At which point I came to a full stop, went and looked up her books to this point, and send her an e-mail. Delphic Oracle, you say? Magic using tarot cards, you say? (And, as Laura Bickle, you're writing UF in Detroit?) Already convinced that she must be awesome, I shot her an e-mail, and all our interactions have confirmed it. Alayna rocks, and she's got a really fun mythic sensibility.
So instead of waiting 'til March, I've brought her over to the blog now to talk about the Oracle at Delphi and Delphi's Daughters. She's also generously offered to give away a copy of her first novel, Dark Oracle (which came out in June), to a commenter on this post! No sophisticated rules, here, gang: one comment is one entry, and if you leave me a link to where you've posted about this elsewhere, we'll give you another entry. (As usual, if you just want to comment, but not be entered, please mention that. *g*) Contest runs through Wednesday the 29th -- we'll announce the winner on Thursday the 30th.
And without further ado: Alayna!
Ancient and Modern Oracles
by Alayna Williams
The Delphic Oracle is probably the most famous oracle of the ancient world. The priestess of the Temple of Apollo, the Pythia, wielded a great deal of political influence over leaders who sought both her advice and the advice of the priestesses who served the temple. The Temple of Apollo was sited over a crevasse in the earth emitting noxious vapors, leading to modern-day speculation that the Pythia’s visions were not sendings from Apollo, but toxic hallucinations. The Delphic Oracle operated from roughly the eight century BC until 393 AD, when all pagan oracles were ordered to be dismantled by the Emperor. After that, no one knows what became of the priestesses.
I was intrigued by the idea of an order of women exerting subtle and powerful influence over the ancient world. I wondered what would happen if that order of priestesses went underground and survived to the modern day. What would their role in world events be? In Dark Oracle, the title of Pythia is handed down through generations of women, all oracles with their own unique talent for foreseeing the future. Delphi’s Daughters are a secret organization, nudging world events and gathering information through vast networks of helpers. Their behavior is sometimes sinister, sometimes pure, but always secretive. No one but the Pythia herself knows how the puzzle of world events fits together, and her priestesses are often left in the dark, guessing at her motives.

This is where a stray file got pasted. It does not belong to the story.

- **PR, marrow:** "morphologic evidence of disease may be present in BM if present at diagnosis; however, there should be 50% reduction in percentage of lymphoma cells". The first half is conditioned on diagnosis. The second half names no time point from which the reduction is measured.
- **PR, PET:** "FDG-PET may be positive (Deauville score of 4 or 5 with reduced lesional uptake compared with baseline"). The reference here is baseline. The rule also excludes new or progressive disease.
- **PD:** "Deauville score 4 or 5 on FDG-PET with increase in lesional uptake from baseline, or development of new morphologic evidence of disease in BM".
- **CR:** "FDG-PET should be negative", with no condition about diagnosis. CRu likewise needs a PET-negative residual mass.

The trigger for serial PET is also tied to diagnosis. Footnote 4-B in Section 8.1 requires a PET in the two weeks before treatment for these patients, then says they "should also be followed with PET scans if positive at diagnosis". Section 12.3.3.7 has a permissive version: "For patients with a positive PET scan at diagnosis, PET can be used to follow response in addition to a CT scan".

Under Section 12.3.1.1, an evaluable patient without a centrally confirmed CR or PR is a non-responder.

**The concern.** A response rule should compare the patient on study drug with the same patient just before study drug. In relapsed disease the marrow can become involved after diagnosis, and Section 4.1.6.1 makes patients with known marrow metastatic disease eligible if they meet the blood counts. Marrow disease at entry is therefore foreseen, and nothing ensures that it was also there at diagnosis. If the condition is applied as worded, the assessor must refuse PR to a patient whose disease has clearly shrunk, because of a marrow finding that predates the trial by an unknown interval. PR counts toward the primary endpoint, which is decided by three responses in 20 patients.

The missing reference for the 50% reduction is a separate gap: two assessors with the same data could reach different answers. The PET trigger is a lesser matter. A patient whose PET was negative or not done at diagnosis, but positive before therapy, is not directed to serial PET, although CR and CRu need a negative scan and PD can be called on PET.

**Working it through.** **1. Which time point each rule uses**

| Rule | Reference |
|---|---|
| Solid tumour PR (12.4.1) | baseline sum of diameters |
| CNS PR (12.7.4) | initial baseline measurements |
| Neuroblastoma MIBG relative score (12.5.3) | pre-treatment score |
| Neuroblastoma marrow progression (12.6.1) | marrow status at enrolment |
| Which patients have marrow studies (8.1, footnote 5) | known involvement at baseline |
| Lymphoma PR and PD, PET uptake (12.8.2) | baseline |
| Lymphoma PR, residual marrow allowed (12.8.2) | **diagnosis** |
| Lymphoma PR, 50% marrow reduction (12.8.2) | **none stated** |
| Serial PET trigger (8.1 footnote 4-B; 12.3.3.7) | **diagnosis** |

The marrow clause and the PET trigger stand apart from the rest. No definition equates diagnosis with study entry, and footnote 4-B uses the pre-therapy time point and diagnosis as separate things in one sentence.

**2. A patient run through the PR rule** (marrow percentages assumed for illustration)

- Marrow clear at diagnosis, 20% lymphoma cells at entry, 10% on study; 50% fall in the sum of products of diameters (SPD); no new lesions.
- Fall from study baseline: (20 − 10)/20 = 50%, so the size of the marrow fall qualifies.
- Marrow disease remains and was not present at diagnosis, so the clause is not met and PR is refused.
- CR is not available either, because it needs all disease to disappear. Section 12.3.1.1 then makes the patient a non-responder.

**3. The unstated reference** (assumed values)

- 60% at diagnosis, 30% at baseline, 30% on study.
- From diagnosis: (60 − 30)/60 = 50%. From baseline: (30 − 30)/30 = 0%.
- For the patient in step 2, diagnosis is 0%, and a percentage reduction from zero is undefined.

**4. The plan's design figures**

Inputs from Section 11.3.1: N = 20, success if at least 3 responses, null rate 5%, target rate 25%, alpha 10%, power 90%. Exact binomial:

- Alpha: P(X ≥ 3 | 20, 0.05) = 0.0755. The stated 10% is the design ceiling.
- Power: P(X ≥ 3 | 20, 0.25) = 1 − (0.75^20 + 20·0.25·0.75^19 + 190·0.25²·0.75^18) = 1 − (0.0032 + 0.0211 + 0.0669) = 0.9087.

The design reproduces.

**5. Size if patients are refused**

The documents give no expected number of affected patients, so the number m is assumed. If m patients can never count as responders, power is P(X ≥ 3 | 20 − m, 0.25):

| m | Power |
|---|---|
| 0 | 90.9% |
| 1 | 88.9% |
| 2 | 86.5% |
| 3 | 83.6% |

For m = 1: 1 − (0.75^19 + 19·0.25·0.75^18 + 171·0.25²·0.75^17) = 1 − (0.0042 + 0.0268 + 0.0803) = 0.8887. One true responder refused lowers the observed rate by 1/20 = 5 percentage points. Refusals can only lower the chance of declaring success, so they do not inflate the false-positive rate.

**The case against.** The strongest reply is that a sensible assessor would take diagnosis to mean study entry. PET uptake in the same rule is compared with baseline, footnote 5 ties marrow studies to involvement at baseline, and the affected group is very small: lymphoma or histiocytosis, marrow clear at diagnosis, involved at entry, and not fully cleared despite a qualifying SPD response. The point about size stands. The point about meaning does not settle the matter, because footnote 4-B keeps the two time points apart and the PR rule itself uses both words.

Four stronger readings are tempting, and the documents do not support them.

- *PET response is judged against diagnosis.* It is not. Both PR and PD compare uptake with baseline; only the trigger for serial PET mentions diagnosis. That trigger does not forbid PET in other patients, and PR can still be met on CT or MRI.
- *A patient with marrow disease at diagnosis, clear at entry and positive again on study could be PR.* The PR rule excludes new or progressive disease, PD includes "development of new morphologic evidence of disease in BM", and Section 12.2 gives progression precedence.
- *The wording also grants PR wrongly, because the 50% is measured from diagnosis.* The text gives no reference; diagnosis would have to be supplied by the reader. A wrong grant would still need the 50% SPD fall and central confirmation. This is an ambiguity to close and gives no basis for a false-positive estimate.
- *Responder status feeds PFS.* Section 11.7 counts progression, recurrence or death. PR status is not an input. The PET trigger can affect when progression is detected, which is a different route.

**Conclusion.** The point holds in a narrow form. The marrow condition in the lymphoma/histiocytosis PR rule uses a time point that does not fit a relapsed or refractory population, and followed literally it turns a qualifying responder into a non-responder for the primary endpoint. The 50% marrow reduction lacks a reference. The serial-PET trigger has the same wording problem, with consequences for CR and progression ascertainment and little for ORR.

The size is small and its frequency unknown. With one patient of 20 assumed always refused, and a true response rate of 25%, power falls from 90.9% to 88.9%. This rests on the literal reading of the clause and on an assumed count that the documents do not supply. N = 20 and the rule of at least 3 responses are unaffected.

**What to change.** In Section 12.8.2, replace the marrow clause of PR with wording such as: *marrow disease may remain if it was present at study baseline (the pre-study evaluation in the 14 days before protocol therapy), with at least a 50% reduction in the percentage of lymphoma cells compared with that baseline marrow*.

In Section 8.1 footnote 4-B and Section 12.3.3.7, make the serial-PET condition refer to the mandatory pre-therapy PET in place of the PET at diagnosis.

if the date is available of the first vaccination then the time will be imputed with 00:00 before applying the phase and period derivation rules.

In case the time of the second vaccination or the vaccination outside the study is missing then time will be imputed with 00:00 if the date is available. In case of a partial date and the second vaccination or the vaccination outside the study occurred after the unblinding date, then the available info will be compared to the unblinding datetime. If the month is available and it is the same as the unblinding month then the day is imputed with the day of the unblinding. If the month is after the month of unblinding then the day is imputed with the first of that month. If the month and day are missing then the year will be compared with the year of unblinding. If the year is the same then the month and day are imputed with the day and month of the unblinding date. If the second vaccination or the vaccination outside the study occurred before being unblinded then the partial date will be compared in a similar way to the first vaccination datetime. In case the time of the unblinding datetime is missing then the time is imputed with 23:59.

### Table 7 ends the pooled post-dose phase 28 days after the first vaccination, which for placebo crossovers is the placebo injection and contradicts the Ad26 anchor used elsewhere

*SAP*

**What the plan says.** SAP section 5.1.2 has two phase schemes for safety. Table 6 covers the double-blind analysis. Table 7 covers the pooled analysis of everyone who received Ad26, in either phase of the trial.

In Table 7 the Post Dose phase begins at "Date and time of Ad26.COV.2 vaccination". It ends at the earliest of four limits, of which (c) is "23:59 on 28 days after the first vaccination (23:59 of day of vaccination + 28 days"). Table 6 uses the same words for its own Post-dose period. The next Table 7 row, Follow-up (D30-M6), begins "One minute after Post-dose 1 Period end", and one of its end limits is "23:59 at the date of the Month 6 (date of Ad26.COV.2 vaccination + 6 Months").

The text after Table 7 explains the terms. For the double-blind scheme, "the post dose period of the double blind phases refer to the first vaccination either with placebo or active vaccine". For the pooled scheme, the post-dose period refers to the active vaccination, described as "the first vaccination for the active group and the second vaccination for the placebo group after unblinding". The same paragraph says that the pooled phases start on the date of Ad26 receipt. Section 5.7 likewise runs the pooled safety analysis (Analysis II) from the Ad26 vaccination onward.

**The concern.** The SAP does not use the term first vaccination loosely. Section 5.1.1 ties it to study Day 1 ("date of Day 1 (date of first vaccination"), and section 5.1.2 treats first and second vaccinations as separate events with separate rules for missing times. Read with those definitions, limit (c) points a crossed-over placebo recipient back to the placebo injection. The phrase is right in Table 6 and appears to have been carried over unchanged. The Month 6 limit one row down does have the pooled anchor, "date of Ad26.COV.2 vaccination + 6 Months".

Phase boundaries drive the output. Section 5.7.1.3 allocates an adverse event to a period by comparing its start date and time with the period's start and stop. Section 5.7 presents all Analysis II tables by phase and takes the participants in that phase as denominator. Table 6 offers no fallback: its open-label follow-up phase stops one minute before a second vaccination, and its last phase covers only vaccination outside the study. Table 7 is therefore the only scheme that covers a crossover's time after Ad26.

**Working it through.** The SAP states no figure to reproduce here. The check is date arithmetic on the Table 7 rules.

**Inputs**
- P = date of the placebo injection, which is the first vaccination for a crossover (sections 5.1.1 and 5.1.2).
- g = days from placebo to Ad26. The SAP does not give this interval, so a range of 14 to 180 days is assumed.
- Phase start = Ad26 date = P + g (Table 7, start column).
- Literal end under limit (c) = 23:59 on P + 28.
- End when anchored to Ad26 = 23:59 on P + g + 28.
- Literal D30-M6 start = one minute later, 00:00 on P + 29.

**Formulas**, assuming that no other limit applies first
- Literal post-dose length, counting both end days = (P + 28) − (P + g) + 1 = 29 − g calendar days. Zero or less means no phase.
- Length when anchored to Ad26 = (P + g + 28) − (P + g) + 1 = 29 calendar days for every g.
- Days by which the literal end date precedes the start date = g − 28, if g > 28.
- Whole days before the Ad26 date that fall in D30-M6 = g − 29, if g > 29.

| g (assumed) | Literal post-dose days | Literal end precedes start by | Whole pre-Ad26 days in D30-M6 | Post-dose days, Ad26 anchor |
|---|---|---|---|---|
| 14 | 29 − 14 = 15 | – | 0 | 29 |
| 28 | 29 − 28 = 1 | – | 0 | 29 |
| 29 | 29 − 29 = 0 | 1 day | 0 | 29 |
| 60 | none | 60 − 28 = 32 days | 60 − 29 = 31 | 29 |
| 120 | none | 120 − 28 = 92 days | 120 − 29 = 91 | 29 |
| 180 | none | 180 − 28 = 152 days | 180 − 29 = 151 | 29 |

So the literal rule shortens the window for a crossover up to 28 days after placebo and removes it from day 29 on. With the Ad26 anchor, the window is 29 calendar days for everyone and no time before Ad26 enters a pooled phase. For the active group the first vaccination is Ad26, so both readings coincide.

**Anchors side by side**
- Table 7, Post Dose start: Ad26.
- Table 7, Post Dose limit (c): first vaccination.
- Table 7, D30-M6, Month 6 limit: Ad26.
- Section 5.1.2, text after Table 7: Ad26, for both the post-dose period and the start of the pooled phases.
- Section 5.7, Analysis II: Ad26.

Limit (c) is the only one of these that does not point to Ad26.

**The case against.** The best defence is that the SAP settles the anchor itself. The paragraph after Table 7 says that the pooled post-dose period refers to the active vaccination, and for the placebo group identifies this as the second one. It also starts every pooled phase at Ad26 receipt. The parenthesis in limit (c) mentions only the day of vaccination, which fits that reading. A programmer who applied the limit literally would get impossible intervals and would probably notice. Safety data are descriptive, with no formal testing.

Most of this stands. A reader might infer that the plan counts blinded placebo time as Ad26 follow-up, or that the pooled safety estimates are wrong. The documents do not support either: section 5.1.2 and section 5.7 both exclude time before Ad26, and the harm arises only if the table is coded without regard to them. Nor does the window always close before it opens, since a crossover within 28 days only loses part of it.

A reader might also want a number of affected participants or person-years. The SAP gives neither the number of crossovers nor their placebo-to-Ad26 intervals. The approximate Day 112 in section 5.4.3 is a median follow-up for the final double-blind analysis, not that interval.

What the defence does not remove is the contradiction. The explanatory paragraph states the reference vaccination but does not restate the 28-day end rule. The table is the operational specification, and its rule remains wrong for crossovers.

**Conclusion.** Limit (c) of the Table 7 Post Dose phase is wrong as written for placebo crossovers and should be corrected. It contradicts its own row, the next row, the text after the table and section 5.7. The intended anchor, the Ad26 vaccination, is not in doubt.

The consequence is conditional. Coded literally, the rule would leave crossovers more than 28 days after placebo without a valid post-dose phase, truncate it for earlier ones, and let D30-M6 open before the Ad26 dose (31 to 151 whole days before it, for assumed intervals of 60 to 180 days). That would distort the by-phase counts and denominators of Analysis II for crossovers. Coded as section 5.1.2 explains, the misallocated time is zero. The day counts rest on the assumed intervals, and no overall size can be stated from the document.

In the worlds of Dark Oracle and Rogue Oracle, the current Pythia is a pyromancer. She sees the future in dancing flames. The heroine of the story, Tara Sheridan, is a cartomancer who uses Tarot cards to create criminal profiles. Other characters have abilities with scrying, astronomy, and geomancy. Delphi’s Daughters come from all walks of life: they are physicists, soccer moms, artists, farmers, and dancers. They are women just like women you know and walk past on the street. But they are women with a secret.
Tara's talents were a challenge to create. Use of Tarot cards requires both an intellectual understanding of the ancient symbolism of the cards, as well as the ability to make intuitive leaps from the cards to one's current situation. Using the cards in her work as a profiler, Tara spends a great deal of time in her own head. She's not a brash woman who rushes into situations with guns blazing. She's a thinker, a planner, and it's simply not in her analytical nature to shoot off at the mouth -- or with her guns -- when she can get her mission accomplished using less attention-getting means. She is accustomed to having to hide her talents from the people with whom she works, which makes her very circumspect... and isolated. Especially since she's survived an attack by a serial killer that has left her scarred for life. She's withdrawn from her work as a profiler and as a member of Delphi's Daughters.
In thinking about how such an order might survive into the modern world, I imagined the limitations inherent in being an oracle in a secret organization. It would require secrecy, sacrificing a large part of one’s life, and committing to a larger ideal. I decided that, as time passed, fewer and fewer women would be interested in unquestioningly serving Delphi’s Daughters. In Dark Oracle, the order is dying out. Tara Sheridan has left the order after her mother died, refusing to return. After surviving an attack by a serial killer that left her scarred for life, she is unable to bear children. And there are no young women in Delphi’s Daughters any longer.
The Pythia must try to continue the line, whatever the cost. She is challenged to convince the rebellious Tara to return. Or she must find new blood to move into the future, a new order for a new age. And blood will be spilled in the process.